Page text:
Among birds, there are those that seem to have had a distinct impact on human cultures; birds that have infiltrated our language, our symbols, and our hearts. Like the peaceful dove, the trickster jay, or the proud peacock, these birds tend to evoke a strong sense of meaning in people. Through idioms, fables, or myths, we know what these birds mean when they appear to us. Among these uniquely meaningful birds, the stork stands out. Instantaneously, we conjure images of birth and family, of babies delivered to the arms of their joyful parents. But why do storks represent these things to us, and what else can be learned from these beautiful birds?
The name “stork” refers to a family of large wading birds known as “Ciconiidae.” They are characteristically large, long-legged birds with long necks and large stout bills. They have been a common presence in folklore and literature for thousands of years, even appearing in Aesop’s fables numerous times. Their most common association is with birth, due to the ubiquitous image of the stork delivering a new addition to the family. This image appears in Disney films, on greeting cards, and seems to date as far back as Ancient Greece. (1) If this iconic bird is your spirit animal, birth and rejuvenation may be just one of many symbolic meanings that storks may have for you.
Symbolism and Meaning
The symbolic meaning of storks varies from culture to culture, with the most frequent connotation being birth and renewal. There are, however, an array of different legends, myths, and symbols attached to storks. Storks are often connected to the family. Although birth is the primary manifestation of this connection, they are also symbolic of fidelity and romance. (2)
Because storks are serial monogamists, and will in some cases return to the same mate year after year, they are seen as birds that represent the intimate bond of a romantic partnership. Their tendency to construct massive nests in which they rear their young together symbolizes the special intimacy of the romantic relationship between parents.
Storks are largely silent birds. They do not possess a fully functioning syrinx, the avian equivalent of a larynx with vocal chords. (3) The sounds that they make are limited to hissing and clacking. Because of this, storks are sometimes connected to mutism, isolation, or introversion.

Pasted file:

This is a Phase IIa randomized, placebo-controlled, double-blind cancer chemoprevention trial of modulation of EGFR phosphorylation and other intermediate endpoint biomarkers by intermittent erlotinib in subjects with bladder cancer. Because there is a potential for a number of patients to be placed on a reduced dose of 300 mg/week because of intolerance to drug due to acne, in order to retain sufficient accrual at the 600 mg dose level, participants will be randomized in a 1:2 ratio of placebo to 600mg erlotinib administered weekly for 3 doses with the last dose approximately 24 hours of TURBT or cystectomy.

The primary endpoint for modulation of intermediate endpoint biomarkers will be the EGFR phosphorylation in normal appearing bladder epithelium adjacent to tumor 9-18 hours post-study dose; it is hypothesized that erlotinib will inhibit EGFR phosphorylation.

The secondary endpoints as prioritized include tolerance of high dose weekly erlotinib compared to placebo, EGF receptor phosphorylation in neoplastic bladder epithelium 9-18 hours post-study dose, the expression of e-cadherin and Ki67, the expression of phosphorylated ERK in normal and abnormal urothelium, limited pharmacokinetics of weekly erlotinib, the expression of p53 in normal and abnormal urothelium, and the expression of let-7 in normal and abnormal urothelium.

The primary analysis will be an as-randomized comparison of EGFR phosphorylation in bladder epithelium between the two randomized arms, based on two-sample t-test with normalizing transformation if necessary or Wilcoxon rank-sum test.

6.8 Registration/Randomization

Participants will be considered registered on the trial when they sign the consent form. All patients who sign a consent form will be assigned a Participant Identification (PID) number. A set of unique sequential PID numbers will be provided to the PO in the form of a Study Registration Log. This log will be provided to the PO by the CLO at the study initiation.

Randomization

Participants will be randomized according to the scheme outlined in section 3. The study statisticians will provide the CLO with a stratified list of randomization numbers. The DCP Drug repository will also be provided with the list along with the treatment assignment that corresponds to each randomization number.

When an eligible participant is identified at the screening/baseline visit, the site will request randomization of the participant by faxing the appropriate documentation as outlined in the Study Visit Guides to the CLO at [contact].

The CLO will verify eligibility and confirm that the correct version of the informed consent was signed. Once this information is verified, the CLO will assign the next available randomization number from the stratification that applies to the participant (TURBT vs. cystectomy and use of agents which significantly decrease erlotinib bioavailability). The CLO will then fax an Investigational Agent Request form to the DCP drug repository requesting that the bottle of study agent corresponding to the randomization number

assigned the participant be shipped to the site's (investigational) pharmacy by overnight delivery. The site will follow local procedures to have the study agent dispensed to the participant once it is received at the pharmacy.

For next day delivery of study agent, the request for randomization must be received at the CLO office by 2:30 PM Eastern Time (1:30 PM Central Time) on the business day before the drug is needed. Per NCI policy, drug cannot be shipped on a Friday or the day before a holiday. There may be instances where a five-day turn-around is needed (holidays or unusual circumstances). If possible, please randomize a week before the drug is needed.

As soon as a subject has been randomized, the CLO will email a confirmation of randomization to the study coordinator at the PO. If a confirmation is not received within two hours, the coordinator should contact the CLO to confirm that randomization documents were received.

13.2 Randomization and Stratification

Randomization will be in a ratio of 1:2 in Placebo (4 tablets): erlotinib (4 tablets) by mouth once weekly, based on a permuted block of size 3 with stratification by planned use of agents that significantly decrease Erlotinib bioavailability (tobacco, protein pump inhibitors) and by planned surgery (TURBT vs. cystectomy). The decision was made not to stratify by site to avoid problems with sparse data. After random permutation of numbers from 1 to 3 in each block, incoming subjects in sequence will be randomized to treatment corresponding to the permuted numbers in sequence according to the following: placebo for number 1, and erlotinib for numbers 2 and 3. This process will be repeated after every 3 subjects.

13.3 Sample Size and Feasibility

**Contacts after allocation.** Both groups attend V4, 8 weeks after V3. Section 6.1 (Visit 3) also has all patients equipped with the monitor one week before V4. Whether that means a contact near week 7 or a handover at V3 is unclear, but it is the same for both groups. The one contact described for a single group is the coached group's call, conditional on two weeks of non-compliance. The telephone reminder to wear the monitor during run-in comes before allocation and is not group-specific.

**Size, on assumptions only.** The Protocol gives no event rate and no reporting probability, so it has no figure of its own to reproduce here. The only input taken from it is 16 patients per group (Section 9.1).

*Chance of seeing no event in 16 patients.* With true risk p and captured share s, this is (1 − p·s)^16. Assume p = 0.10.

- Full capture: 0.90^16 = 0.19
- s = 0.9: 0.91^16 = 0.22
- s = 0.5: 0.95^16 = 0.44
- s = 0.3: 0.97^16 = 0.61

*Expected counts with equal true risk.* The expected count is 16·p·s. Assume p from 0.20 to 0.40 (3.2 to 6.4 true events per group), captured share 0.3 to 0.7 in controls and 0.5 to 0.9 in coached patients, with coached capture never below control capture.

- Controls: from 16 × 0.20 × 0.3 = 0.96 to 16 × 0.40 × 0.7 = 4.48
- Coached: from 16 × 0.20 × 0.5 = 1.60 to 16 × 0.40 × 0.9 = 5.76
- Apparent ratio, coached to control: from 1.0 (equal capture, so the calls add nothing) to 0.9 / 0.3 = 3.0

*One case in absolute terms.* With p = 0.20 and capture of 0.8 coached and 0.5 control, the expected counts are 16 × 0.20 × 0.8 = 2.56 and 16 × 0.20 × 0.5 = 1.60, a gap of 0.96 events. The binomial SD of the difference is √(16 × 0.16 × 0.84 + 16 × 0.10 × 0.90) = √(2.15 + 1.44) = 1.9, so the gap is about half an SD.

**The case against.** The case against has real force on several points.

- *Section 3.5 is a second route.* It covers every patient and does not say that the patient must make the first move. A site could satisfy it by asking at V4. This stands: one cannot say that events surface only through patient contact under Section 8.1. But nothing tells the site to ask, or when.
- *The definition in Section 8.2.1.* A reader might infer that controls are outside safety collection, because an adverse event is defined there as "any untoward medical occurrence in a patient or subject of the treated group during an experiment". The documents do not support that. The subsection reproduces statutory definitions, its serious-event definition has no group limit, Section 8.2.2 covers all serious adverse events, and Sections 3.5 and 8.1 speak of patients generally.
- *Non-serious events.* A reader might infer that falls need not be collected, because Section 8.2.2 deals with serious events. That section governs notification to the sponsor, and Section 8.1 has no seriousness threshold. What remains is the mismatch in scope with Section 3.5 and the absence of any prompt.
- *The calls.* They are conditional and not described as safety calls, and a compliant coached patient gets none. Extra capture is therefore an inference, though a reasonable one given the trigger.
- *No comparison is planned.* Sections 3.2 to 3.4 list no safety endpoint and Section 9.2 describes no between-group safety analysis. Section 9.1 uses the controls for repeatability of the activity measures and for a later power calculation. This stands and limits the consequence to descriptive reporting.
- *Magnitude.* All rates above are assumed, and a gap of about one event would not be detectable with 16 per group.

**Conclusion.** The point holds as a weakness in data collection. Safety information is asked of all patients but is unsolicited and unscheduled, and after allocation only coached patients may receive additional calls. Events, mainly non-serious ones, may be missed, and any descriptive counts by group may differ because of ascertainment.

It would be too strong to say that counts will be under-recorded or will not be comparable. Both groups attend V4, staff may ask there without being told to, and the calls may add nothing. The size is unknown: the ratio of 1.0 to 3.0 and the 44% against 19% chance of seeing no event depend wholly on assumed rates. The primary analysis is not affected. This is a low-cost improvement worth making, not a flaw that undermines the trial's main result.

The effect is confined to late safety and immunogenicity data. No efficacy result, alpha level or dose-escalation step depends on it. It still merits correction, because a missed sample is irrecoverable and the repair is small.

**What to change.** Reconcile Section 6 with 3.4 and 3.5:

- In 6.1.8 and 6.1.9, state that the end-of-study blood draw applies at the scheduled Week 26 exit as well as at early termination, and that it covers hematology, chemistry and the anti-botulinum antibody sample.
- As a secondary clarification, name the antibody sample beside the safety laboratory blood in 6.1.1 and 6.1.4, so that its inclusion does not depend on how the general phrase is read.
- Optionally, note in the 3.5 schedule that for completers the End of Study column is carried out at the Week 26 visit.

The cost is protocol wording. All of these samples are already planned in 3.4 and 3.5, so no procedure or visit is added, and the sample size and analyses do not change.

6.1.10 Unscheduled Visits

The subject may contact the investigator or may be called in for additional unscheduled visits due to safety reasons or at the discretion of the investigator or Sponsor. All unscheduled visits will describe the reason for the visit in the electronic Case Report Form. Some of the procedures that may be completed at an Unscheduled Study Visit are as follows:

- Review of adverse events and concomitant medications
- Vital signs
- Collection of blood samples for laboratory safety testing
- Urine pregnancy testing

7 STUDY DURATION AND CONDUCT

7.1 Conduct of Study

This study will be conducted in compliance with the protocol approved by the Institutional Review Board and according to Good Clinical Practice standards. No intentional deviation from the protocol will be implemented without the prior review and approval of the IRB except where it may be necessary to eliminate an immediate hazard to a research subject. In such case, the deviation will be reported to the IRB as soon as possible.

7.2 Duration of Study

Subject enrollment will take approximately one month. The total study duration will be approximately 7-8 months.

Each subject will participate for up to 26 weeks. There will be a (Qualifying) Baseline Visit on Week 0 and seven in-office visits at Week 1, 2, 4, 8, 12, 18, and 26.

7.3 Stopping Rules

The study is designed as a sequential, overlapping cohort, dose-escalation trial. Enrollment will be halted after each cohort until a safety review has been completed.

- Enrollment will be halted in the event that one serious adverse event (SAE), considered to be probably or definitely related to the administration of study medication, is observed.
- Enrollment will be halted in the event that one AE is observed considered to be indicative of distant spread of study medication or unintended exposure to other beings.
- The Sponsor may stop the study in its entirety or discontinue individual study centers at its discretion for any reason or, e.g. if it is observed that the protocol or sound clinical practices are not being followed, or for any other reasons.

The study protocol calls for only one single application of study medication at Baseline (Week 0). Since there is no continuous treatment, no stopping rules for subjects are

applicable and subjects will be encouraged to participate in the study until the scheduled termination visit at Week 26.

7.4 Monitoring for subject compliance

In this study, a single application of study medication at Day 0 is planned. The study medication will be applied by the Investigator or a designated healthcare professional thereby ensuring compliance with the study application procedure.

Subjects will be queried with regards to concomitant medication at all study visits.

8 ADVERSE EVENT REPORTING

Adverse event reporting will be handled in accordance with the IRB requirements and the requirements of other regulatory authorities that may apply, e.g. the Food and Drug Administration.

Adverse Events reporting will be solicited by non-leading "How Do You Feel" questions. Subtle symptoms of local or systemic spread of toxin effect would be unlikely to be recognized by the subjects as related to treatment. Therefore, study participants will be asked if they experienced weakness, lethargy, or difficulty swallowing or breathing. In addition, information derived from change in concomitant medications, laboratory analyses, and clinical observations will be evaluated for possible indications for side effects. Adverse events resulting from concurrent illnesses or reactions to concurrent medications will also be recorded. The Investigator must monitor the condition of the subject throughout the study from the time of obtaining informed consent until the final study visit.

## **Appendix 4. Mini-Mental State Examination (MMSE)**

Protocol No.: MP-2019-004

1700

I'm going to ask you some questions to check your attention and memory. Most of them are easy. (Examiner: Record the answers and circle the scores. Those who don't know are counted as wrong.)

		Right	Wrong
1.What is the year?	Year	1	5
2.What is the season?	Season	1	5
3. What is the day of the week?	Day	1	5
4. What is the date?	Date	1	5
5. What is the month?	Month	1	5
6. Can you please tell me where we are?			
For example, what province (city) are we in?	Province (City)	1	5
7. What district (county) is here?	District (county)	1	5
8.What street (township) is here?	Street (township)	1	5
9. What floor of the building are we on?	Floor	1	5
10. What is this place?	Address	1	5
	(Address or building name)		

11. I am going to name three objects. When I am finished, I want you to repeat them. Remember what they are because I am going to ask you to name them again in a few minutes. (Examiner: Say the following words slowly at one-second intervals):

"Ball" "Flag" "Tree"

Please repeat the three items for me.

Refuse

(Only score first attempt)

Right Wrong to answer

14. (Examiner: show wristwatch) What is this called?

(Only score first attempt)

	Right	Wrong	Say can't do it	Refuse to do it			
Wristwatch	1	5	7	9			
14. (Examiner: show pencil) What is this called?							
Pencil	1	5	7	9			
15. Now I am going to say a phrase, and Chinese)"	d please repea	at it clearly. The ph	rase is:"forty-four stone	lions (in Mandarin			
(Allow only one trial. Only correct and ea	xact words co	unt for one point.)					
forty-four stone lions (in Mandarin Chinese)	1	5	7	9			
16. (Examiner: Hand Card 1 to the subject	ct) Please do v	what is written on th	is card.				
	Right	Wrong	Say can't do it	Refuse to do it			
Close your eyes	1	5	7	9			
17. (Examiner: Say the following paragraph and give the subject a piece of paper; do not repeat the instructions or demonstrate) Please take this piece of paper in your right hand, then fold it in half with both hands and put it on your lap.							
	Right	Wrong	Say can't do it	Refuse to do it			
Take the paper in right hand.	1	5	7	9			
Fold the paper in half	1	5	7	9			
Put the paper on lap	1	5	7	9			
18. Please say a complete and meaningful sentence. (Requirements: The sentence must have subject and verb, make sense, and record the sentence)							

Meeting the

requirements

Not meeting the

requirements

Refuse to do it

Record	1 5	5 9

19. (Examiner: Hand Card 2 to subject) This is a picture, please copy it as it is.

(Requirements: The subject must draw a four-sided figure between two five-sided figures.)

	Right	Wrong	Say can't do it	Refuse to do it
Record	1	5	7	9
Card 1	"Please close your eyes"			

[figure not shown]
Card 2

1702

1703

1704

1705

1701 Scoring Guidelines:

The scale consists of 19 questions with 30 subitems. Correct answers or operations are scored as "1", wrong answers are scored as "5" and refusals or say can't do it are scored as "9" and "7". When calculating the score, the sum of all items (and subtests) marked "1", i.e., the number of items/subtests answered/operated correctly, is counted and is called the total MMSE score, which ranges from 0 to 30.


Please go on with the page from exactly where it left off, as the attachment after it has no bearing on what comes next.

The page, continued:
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What Do Storks Symbolize?
One of the interesting things about storks is that, with a few exceptions, their symbolic meanings across cultures are largely the same. They are positive, lucky, protective, and represent the bonds of the family. This is true in so many cultures that one has to wonder if the storks themselves radiate positive intent.
Stork Native American Symbolism
The stork in Native American traditions is representative of insight and spiritual guidance. Additionally, as in many other cultures, there are Native American legends in which the stork delivers babies.
Stork Christian Symbolism
In the Greek tradition, storks were often described as enemies of snakes. They were considered predators to snakes, with Aristotle describing their significance as follows:
“There are reports that in Thessaly live snakes are born in such quantities that if they were not eaten by storks the people would have to leave their homes. Storks are therefore highly valued and it is unlawful to kill them. If anyone does so it is treated as a capital offense, just like murder.” (4)
So, for Christians, storks represent protection from evil, as the serpent is often depicted as a source of evil and lies. This, combined with their (usually) white feathers and nesting habits, also connects them with purity.
Additionally, the Romans perceived storks as uniquely caring towards the elderly, especially elderly parents. A law mandating that adult children be responsible for the care of their elderly parents was known as a “stork law.” (5)
Stork Egyptian Symbolism
In Egyptian traditions, the stork represents the eternal spirit of the human soul. This may be related to the fact that the saddle-billed stork has a marking on its chest that resembles a heart. (6)
Storks in Dreams
Have you had a recent dream featuring a stork? The obvious meaning of such a dream is a symbol of birth, however there may be more to your dream than just this.
There is a significant difference between the meaning of a stork in a positive dream and the appearance of a stork in a negative dream or nightmare.
Negative dreams about storks are representative of anxiety. Because storks are not vocal, a stork nightmare may indicate a struggle to communicate. Frustration resulting from the feeling that you are not being heard is a possible source of such a dream.